Marching Against Campus Carry

MLA members protest new state law at Texas Capitol -- and argue that guns have no place in college classrooms.

January 11, 2016
MLA members use books in protest of campus carry law.

AUSTIN, Texas -- Chanting, "Gun-free UT. Make it safe for you and me," and, "Guns are not a teaching tool. They do not belong in school," more than 200 attendees at the Modern Language Association's annual meeting marched to the Texas Capitol Friday to protest the state's new "campus carry" law.

The law, which will take effect this year, allows guns into public college classrooms and dormitories -- much to the anger of many professors at Texas and elsewhere. Many other states are considering similar legislation, although bills in other states would give public colleges more leeway to block guns from some locations. Texas, where conservative lawmakers control the Legislature, has in the past few years passed numerous laws to loosen or eliminate controls on guns. For example, starting this year, guns are allowed in state psychiatric facilities.

But it is the law permitting guns on public college campuses that has particularly upset faculty members. They built their protest around teaching and books, talking about how they need to create environments to discuss controversial works without any threat of violence.

Attendees first gathered at one of the convention hotels, where the MLA exercised its rights as a private organization to ban people from carrying weapons.

Roland Greene, a professor of English and comparative literature at Stanford University and president of the MLA, said the association wanted Texas faculty members to know that "we stand with you."

He said he could think of many situations in his teaching career when "uncomfortable situations could have become a crisis," or "wouldn't have taken place at all," had it been possible to have guns in the classroom. Greene and others said that keeping guns out of classrooms was essential if people want open discussion to happen.

In between-session chatter and at the rally, MLA's involvement against campus carry drew widespread praise. Many members said they were proud to see the association use its meeting here to take a stand. The MLA is one of 29 scholarly associations that have jointly condemned the campus carry law.

The association is also pushing for public debate on the law in ways beyond Friday's rally. Diana Taylor, a professor of performance studies and of Spanish and Portuguese at New York University and a vice president of the MLA, published an essay in The Austin American-Statesman in which she recounted how her great-grandfather and her grandmother were in law enforcement and how her father took her duck hunting as a child. She wrote that they taught her about gun safety and how there are places where guns belong and places they don't belong.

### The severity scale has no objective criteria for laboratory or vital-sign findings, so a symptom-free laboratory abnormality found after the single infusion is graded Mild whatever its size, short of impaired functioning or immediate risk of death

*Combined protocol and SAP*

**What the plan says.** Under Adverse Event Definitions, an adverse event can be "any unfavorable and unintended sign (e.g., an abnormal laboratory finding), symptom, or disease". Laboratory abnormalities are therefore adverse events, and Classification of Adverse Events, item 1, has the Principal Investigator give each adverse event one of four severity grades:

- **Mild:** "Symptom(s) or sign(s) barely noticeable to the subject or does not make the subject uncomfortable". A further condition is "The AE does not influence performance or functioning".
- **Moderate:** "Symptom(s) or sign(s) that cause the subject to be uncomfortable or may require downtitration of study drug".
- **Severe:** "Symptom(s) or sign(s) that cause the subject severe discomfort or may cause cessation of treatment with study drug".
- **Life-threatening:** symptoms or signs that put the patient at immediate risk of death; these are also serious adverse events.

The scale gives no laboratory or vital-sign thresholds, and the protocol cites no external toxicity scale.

"College is a transitional space and time of exploration, development and coming into adulthood or professionalism," Taylor wrote. "This is the place where we have always learned to resolve issues without the use of guns. 'Leave your guns at the door,' my grandma would say."

After the speeches, attendees streamed out of the hotel and marched eight blocks on Congress Avenue to reach the Capitol and then marched to the entry for more speeches.

At the Capitol, protest organizers made a circle of books to create what they called "a circle of safety" that should exist in classrooms where literature is discussed.

A bullhorn that broke early in the rally made it difficult for some speakers to be heard, but that did not stop repeated loud cheers as professors said they should have the right to keep guns out of their classrooms, and as they reminded attendees that laws once seen as unchangeable (like the ban in Texas and elsewhere on same-sex marriage) have been defeated.

Many wondered on the march to the Capitol whether any of the pro-gun groups in Texas would meet them there. No one spoke out or was visibly pro-gun during the rally. But at the very end, after most attendees had dispersed, a man dressed in black rode a bicycle back and forth a few times past the rally area. One time he shouted, "Charles Whitman is alive and well." Whitman, with multiple guns, killed 14 people and injured 32 at UT Austin in 1966. He is not alive and well, having been killed by police the day he shot so many others. On another loop by the rally site, the man on the bike shouted, "Gun laws don't work. I have three unregistered guns."

Students for Concealed Carry, a pro-gun group, was not visible at the rally but did issue a press release mocking the MLA's plans for a rally.

The group also posted to Twitter (at right, below) an image of the way it imagined the MLA's protest.

The press release said: "Members of the Modern Language Association, concerned that Texas will soon allow the licensed concealed carry of handguns in university buildings, have decided to examine the new law, study the 20-year history of licensed concealed carry in Texas, research the experiences of the many U.S. colleges that currently allow concealed carry in campus buildings and publish a detailed analysis of the issue and its potential impact on -- just kidding; they decided to build a book fort in front of the Texas Capitol."


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